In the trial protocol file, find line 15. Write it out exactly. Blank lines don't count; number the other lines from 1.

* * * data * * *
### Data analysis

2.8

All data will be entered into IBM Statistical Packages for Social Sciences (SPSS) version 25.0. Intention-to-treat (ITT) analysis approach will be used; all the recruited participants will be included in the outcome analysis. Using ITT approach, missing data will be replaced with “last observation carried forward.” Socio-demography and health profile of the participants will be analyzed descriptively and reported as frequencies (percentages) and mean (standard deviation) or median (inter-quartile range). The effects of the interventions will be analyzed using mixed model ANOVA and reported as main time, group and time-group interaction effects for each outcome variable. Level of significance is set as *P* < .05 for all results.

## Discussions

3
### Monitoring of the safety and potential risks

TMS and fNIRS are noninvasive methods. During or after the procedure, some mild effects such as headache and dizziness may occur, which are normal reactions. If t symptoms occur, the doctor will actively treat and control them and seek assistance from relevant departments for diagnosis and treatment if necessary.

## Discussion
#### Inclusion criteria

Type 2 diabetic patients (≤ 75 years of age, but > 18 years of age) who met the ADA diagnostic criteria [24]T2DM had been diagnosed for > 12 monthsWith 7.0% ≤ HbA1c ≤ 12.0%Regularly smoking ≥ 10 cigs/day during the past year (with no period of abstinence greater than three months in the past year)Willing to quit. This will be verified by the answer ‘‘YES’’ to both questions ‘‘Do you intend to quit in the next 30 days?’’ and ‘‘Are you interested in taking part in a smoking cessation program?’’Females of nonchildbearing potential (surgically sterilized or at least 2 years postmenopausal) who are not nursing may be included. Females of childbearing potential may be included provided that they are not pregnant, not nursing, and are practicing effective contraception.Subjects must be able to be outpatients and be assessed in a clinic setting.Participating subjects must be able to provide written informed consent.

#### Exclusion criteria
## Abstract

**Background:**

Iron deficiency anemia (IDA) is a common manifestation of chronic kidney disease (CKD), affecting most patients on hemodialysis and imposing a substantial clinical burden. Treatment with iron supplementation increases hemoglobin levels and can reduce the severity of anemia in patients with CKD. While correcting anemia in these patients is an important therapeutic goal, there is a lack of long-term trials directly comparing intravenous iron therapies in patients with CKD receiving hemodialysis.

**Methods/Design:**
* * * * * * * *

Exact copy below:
**Methods/Design:**